ICYMI: Cloned Monkeys, Ancient Humans, and a Challenging Oil Spill

Feb 5, 2018

Heidi Ledford, a senior biology and medicine reporter for the journal Nature, catches us up on major science headlines of the past month: 


Gene editing has been in the spotlight recently, but now cloning is back. Researchers in China have produced the first cloned primates. It wasn’t easy: it took 109 cloned embryos to produce six pregnancies, and only two babies survived birth. But the team says the breakthrough could hold promise for improved human drug development.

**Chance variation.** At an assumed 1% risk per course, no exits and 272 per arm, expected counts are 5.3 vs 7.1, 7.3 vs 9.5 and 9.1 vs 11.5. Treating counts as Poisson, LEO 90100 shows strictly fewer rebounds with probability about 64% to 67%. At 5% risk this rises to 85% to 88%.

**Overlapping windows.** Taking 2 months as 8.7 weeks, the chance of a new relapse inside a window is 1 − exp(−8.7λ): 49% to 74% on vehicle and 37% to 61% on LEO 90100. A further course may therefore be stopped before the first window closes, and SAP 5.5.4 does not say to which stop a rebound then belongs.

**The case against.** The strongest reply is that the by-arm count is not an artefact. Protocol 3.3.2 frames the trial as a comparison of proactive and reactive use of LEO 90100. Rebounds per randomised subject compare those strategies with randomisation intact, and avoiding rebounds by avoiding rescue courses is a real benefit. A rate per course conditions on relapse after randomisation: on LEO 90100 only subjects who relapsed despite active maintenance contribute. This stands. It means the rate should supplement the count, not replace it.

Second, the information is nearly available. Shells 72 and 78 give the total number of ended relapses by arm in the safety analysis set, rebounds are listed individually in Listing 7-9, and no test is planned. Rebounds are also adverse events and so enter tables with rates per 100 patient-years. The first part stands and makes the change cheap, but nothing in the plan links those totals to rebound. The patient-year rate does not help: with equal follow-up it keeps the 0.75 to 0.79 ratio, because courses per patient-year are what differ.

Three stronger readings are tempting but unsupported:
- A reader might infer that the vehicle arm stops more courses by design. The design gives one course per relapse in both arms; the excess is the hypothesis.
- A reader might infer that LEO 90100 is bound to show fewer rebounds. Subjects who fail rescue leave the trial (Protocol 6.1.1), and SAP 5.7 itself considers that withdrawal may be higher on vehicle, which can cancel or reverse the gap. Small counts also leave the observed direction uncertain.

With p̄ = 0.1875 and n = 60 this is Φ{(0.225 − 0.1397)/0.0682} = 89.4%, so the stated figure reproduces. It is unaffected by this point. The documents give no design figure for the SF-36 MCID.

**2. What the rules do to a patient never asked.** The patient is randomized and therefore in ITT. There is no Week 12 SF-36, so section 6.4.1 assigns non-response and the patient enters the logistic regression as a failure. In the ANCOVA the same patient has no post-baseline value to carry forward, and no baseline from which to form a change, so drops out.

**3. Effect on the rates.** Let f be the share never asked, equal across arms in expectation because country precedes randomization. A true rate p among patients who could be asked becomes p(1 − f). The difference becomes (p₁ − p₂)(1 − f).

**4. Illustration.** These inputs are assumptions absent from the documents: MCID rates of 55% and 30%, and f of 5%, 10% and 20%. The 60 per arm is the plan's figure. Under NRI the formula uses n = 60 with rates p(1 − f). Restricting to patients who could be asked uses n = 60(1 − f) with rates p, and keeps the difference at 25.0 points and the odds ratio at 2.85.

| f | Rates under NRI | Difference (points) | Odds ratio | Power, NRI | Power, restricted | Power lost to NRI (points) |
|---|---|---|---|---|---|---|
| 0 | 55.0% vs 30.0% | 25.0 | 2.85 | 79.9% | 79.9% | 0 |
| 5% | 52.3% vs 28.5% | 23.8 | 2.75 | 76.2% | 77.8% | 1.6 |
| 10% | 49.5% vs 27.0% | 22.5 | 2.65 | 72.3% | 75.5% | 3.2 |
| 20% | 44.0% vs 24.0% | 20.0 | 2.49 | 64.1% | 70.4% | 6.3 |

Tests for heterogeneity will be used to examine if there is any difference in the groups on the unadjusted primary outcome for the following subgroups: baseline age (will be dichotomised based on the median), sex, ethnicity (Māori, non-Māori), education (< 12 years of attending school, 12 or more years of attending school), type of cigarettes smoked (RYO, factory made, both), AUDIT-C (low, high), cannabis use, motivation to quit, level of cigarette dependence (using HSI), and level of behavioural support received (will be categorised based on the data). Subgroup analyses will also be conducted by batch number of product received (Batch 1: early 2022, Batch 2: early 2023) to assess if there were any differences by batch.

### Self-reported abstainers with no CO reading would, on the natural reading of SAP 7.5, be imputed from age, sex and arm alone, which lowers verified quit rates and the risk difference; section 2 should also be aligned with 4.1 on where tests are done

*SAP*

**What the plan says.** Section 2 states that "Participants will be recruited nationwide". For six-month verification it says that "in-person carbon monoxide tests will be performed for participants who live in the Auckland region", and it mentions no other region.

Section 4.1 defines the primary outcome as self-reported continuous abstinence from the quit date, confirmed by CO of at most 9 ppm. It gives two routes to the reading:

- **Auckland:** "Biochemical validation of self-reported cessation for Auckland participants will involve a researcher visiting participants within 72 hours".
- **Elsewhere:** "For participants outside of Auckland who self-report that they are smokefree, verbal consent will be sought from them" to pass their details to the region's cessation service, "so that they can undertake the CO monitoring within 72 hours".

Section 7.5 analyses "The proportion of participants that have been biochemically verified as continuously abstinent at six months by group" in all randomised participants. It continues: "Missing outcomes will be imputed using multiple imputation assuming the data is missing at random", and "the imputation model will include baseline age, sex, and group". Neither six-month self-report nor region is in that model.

It has long thought that modern humans (Homo sapiens) arose in East Africa about 200,000 years ago, but didn’t expand out of Africa until as recently as 60,000 years ago. New fossils found in Israel are challenging that idea. 

James Reilly is an oil and gas exploration geologist and an astronaut with five space walks to his name. He is only the second person with a Ph.D. to be nominated to lead a science agency under President Trump, and the science community is responding favorably. 

An oil spill in the East China Sea has scientists stymied. It’s been more than two weeks and they still don’t have a good handle on how big the spill is or where it’s headed. The spilled oil is natural gas condensate, a lighter, more volatile oil that behaves completely differently than the crude oil involved in past spills.